Most nonmetro counties had fewer than 5 restaurant options per 1,000 people in 2019
Errata: On August 15, the map was updated with the correct non-metro status for Aleutians West, Alaska. The text and other data were not affected.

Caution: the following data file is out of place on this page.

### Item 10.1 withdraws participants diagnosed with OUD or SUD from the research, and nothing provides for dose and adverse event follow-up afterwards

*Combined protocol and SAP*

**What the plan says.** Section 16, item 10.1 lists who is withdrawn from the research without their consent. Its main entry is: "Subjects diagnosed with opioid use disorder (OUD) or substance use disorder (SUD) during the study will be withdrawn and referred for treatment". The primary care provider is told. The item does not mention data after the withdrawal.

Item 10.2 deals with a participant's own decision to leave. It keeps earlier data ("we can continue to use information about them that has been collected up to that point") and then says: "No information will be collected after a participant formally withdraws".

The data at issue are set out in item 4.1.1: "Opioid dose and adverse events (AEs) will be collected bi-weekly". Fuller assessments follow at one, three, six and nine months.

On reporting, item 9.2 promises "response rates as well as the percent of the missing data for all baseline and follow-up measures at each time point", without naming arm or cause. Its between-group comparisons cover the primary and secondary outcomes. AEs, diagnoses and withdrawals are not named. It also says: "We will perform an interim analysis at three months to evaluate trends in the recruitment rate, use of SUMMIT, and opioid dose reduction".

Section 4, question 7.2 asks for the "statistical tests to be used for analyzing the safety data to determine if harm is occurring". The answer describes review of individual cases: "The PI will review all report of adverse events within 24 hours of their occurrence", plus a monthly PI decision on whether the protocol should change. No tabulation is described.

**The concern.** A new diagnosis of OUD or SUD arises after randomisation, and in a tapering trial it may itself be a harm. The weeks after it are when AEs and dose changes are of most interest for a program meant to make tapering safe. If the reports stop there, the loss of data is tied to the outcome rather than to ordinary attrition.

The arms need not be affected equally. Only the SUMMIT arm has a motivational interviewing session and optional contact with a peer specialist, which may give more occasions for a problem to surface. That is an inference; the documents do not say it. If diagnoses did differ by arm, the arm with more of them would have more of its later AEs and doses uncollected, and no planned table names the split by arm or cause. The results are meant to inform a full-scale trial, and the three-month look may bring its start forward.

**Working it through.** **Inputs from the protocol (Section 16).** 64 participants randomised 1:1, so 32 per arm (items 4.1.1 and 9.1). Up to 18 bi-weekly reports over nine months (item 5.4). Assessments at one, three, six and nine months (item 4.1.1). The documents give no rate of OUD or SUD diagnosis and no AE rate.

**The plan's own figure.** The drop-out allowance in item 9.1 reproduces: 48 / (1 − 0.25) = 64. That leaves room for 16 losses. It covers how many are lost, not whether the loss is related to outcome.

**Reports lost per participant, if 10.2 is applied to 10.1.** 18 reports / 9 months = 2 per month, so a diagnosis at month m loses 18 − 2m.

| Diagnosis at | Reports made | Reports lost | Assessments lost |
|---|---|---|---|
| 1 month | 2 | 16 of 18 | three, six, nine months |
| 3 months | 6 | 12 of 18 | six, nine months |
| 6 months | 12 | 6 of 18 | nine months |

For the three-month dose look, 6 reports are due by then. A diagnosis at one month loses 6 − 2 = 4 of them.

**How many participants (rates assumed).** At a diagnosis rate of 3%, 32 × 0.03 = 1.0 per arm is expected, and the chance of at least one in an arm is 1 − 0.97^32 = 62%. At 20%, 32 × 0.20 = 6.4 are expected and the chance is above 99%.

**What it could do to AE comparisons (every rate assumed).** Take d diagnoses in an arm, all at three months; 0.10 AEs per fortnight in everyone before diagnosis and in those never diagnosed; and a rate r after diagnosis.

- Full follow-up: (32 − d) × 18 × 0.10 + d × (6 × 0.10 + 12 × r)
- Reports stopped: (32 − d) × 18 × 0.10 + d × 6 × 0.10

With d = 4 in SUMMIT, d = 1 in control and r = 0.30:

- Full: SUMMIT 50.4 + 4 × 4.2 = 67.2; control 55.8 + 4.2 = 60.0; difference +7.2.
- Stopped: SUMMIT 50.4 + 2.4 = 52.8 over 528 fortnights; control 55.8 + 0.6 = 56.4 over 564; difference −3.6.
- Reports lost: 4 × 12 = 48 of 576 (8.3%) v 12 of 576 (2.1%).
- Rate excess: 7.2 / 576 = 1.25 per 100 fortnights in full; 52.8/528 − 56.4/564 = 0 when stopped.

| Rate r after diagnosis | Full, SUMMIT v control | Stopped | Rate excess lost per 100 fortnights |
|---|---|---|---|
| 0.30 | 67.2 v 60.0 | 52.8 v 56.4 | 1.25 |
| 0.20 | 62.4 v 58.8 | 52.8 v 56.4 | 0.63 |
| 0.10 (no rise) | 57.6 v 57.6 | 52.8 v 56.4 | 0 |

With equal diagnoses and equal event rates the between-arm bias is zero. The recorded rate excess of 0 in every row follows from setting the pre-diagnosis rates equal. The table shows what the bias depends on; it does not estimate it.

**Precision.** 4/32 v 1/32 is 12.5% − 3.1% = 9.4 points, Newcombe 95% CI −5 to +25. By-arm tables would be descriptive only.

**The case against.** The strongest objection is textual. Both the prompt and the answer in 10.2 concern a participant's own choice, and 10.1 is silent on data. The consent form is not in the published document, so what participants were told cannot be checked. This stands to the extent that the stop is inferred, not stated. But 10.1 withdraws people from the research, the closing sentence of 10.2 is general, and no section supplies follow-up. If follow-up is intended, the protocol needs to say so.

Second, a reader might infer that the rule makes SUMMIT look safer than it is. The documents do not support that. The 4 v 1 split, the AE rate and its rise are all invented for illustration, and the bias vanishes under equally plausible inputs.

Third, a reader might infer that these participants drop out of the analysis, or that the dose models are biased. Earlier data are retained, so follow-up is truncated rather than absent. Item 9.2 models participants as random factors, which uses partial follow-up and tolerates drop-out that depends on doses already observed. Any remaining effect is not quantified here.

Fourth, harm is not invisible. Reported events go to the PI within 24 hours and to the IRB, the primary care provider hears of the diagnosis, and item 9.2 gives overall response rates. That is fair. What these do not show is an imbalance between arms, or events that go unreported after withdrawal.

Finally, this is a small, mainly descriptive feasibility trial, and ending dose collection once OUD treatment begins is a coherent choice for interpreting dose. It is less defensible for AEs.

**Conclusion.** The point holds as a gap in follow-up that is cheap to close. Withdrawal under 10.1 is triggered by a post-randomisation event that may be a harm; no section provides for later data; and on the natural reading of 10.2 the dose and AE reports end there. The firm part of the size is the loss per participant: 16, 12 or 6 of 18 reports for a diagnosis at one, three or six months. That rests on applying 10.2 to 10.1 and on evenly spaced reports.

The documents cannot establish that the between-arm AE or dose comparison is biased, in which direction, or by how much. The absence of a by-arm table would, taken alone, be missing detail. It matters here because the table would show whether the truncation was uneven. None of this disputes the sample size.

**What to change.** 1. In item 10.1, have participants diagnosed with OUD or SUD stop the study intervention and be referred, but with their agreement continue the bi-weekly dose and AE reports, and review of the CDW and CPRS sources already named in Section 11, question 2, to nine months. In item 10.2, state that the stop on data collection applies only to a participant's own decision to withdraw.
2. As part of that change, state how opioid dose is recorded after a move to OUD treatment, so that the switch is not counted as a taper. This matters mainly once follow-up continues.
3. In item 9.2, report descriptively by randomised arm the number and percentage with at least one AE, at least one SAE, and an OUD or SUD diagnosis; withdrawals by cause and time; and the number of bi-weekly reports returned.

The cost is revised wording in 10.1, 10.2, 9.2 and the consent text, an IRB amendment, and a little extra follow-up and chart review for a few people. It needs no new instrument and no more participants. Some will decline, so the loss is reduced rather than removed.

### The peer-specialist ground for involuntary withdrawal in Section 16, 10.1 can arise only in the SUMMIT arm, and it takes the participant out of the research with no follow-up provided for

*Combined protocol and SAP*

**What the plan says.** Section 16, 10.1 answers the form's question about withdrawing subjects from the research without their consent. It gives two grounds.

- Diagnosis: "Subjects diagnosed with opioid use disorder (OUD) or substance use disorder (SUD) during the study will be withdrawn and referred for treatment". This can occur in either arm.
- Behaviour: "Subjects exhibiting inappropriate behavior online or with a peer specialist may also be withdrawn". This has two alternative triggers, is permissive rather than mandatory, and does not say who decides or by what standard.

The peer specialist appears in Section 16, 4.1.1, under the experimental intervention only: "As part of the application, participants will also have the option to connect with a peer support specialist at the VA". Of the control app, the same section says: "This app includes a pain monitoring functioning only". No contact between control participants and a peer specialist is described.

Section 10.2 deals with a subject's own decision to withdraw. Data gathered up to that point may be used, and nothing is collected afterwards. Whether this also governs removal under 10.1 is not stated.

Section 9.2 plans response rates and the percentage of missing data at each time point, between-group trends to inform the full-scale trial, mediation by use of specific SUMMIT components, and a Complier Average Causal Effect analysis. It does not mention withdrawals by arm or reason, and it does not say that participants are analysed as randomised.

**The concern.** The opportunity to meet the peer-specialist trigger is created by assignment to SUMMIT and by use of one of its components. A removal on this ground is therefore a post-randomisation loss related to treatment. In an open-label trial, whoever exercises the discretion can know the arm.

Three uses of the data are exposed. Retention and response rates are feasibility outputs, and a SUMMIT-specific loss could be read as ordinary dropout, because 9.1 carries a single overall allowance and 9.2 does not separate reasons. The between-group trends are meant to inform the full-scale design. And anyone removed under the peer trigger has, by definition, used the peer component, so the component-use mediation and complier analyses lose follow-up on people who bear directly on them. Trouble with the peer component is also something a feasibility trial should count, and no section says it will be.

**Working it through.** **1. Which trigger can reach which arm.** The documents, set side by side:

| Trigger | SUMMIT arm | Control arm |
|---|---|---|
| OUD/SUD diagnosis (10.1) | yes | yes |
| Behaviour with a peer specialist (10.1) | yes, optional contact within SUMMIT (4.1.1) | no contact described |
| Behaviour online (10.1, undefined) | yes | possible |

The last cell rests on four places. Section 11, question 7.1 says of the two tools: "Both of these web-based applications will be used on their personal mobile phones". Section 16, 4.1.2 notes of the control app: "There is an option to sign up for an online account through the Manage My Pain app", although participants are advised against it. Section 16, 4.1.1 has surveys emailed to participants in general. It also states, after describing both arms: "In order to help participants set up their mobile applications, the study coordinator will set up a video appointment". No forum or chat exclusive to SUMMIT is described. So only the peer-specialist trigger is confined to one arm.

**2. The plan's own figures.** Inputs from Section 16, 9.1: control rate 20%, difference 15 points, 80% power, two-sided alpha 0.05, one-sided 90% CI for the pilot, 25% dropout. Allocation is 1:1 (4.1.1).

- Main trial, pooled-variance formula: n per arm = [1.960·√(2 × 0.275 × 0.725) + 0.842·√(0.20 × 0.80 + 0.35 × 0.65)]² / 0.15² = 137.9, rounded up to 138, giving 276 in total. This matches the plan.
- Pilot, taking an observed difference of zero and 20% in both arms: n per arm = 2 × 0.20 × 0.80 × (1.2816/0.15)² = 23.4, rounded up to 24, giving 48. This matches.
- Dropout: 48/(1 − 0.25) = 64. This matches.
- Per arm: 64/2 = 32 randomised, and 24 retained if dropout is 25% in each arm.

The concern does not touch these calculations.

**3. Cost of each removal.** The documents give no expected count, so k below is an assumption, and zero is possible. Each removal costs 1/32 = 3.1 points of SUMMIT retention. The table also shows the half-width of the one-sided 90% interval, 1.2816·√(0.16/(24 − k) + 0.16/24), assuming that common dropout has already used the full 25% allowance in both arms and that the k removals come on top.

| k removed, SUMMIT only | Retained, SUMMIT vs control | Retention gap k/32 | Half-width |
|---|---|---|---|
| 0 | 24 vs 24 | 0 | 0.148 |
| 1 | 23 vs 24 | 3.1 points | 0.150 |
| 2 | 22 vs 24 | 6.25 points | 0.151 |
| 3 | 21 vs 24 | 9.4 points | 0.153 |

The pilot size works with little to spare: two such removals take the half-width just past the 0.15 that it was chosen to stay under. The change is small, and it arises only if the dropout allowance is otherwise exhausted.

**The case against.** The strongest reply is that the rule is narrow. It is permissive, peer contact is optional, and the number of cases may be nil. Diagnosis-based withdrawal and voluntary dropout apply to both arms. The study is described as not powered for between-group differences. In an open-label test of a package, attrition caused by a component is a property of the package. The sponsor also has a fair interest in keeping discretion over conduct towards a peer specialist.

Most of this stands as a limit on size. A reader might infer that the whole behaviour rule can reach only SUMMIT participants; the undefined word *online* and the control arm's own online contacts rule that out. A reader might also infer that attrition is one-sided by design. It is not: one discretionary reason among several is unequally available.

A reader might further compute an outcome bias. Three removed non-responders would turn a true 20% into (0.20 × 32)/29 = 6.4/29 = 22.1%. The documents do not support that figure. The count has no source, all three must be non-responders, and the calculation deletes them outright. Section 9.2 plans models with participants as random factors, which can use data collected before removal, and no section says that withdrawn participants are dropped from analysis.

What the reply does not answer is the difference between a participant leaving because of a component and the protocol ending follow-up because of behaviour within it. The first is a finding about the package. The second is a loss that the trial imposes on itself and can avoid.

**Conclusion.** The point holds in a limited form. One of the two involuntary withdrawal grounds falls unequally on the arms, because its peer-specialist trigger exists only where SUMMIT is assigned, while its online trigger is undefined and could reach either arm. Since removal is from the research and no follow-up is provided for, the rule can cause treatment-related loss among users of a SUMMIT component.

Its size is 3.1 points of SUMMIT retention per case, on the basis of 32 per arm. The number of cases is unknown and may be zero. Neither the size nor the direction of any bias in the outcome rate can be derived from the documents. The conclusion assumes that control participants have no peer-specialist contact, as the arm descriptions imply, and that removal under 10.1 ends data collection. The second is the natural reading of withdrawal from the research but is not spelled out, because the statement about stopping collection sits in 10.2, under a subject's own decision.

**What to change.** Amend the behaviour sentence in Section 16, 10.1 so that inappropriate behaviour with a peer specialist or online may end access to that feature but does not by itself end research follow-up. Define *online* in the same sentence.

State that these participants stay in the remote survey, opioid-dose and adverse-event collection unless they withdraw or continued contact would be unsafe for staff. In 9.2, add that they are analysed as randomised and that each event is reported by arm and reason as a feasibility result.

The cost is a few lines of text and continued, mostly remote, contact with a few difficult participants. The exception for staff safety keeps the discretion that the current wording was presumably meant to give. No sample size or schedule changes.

Most U.S. nonmetropolitan (rural) counties had 5 or fewer restaurants per 1,000 people in 2019, and many had fewer than 2. This means people in rural areas had fewer food-away-from-home options when wanting to dine out or grab a quick, convenient meal. Nonmetropolitan areas occupy more land in the United States away from the coasts, so residents of the Great Plains and Northern Plains regions may not only be limited in their own counties, but also would have to travel farther to reach a more urban location where restaurant and other food-away-from-home options are varied and available. A select number of counties are both nonmetropolitan and offer more than 5 options for food away from home per 1,000 people. The primary industry in these counties may explain some of these differences. Counties whose economies are most reliant on tourism/recreation typically host more food-away-from-home establishments per capita than other nonmetropolitan counties. An example of recreation-dependent counties with larger numbers of restaurants per 1,000 people can be found in the Rockies, on the western side of Colorado. This map appears in the USDA, Economic Research Service report The Rural Food-Away-from-Home Landscape, 1990–2019, released March 29, 2023.
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